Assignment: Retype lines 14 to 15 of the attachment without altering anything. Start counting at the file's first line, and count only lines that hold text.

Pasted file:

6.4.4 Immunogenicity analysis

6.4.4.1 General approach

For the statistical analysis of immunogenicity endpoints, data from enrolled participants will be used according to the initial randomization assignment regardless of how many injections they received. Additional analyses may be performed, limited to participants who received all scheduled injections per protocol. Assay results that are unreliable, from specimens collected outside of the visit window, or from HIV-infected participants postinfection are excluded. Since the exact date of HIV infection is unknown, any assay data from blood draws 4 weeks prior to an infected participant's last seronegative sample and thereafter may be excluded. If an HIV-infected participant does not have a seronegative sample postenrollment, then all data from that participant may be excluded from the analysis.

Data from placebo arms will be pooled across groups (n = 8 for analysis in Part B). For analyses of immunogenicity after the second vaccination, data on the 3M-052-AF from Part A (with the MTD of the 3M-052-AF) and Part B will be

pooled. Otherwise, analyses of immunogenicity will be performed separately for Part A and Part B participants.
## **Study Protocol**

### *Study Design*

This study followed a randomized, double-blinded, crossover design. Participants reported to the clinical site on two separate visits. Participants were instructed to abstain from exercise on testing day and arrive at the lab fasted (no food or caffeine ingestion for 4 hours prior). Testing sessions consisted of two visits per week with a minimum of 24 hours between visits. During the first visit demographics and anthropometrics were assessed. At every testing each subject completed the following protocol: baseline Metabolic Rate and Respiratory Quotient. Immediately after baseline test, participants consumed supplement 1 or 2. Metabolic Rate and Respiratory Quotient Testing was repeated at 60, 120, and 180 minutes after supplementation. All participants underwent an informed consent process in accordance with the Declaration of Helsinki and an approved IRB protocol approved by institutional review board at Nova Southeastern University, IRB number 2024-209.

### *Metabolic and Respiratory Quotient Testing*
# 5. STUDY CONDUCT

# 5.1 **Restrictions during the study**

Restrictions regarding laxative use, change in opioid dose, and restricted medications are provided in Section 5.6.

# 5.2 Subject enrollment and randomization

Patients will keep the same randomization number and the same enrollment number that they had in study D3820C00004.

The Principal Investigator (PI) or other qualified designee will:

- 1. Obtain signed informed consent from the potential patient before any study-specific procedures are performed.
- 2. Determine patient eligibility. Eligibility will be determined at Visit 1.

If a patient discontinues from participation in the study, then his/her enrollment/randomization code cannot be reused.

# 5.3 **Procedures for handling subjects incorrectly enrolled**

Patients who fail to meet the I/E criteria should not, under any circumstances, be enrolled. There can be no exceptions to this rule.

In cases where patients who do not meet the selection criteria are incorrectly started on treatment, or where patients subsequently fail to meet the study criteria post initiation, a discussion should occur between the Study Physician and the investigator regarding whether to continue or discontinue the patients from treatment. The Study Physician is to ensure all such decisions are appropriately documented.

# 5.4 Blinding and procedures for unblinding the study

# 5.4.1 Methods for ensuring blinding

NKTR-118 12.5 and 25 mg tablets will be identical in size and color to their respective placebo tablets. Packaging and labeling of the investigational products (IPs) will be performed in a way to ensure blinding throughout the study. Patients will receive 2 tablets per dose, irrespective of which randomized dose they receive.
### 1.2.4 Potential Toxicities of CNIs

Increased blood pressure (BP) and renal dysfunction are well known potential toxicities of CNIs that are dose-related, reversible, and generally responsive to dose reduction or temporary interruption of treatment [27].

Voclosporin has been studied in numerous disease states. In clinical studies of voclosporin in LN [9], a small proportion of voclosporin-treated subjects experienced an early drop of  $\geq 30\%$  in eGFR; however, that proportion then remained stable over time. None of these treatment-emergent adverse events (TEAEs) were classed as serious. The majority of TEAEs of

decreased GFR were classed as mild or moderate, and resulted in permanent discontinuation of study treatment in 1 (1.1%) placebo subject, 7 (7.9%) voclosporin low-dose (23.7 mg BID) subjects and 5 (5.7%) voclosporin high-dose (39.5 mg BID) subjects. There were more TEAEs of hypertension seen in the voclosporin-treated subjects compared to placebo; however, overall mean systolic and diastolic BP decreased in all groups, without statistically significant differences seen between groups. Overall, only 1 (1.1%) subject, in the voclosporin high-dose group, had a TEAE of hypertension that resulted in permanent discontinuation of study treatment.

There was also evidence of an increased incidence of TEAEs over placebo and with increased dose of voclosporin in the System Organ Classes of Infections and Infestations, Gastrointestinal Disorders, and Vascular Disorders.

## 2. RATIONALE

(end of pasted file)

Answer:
Patients will keep the same randomization number and the same enrollment number that they had in study D3820C00004.

The Principal Investigator (PI) or other qualified designee will: